The belt system was first started in 1883 when Jigoro Kano, the founder of Judo, awarded two of his senior students with the rank of Shodan. At that time, students wore kimonos and a wide sash during training. Once ranked Shodan, they were given a black sash to signify their advanced level.
In 1907, Kano designed and introduced the judogi along with the white and black belt. The inspiration for this gi came from the white kimono that the samurai wore under their armor when going into battle.
The white gi is said to represent purity, emptiness, and humility. The black belt symbolizes a level of knowledge, and when combined with the white gi, it symbolizes emptiness filled with knowledge. Kano was an educator who used the Dan system, ranging from the first Dan to the fifth Dan, to denote advanced levels.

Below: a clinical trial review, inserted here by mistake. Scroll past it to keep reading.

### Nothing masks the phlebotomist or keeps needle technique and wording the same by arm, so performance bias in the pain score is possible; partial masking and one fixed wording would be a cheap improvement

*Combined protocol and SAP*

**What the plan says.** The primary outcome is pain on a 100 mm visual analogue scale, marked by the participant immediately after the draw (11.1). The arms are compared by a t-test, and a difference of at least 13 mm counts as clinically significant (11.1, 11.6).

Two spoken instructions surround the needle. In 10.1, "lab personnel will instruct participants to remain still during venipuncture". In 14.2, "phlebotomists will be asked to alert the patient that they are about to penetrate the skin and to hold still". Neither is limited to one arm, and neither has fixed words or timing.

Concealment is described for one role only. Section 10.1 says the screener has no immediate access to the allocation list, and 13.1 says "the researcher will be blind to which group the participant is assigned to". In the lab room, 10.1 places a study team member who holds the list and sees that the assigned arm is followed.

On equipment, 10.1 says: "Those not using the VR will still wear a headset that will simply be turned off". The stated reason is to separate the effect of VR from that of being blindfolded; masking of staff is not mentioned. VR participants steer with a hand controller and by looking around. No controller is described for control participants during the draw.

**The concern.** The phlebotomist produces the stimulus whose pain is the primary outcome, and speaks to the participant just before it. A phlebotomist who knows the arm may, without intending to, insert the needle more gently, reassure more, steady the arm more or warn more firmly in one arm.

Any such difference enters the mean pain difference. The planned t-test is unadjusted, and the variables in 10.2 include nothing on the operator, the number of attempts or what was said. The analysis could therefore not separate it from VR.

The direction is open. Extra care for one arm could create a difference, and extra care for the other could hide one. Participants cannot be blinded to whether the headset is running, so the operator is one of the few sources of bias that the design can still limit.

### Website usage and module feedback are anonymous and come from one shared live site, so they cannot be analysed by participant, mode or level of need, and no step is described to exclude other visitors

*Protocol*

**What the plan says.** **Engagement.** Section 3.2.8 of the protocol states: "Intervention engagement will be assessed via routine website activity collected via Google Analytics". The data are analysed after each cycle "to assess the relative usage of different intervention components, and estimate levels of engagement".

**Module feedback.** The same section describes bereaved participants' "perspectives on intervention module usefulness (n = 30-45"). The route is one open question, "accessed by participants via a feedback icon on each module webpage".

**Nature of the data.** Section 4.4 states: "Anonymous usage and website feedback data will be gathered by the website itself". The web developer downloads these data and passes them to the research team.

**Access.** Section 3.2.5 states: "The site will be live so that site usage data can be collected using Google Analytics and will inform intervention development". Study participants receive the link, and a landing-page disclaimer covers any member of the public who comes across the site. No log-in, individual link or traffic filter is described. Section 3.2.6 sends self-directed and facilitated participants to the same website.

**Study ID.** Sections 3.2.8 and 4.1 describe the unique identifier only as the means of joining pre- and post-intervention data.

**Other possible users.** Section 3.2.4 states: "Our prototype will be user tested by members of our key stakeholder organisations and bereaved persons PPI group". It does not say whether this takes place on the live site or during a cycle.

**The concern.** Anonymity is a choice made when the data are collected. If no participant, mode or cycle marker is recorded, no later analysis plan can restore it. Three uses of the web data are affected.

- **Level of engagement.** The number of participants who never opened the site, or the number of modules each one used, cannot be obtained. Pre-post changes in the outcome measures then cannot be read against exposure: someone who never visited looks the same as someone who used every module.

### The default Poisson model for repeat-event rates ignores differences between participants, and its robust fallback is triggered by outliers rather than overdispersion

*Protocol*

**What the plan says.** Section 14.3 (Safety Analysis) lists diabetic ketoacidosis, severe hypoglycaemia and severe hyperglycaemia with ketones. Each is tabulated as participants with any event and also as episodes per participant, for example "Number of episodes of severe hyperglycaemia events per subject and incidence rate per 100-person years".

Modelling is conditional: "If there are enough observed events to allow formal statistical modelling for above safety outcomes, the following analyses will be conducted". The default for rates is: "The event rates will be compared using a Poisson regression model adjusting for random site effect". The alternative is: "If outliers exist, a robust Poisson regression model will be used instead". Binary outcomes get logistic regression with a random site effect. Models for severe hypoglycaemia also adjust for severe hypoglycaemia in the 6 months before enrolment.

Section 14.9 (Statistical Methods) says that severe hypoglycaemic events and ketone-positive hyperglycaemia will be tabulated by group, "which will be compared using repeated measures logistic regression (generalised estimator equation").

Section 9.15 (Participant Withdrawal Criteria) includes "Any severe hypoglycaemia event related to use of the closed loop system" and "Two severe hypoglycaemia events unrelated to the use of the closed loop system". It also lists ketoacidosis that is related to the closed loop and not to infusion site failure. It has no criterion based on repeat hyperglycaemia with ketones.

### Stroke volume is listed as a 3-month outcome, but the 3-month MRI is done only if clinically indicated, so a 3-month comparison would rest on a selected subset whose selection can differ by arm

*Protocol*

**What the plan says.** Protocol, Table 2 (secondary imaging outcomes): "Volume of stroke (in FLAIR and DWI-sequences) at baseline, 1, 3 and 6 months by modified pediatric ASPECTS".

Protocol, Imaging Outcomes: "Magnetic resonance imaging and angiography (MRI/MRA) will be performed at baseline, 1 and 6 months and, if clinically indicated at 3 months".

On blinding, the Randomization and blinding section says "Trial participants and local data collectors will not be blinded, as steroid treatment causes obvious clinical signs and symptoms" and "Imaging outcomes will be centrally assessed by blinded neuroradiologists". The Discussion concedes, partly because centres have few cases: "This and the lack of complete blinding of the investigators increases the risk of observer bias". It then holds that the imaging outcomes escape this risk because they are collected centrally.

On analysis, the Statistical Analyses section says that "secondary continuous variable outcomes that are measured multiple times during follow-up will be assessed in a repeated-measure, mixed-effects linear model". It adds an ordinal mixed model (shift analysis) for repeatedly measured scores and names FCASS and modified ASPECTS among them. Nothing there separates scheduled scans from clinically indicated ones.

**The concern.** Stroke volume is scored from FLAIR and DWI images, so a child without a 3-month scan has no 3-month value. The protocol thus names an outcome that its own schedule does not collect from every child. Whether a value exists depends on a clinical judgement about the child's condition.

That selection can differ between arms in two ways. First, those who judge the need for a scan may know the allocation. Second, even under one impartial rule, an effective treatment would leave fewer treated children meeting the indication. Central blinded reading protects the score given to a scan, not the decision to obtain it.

Kano believed that there was no limit to the grade one could achieve. With this in mind, he added more levels in 1930. He created a red and white belt (kohaku obi) to recognize 6th, 7th, and 8th Dan holders. Kano took inspiration from the red and white colors used in the Japanese flag, which are said to represent purity, the intense desire to train, and the sacrifices one has made.
The colored belts were later introduced by his student Mikonosuke Kawaishi in 1935 while teaching Judo in Paris. Kawaishi used the colored belts as a way to help motivate and recognize the progress in training his Western students.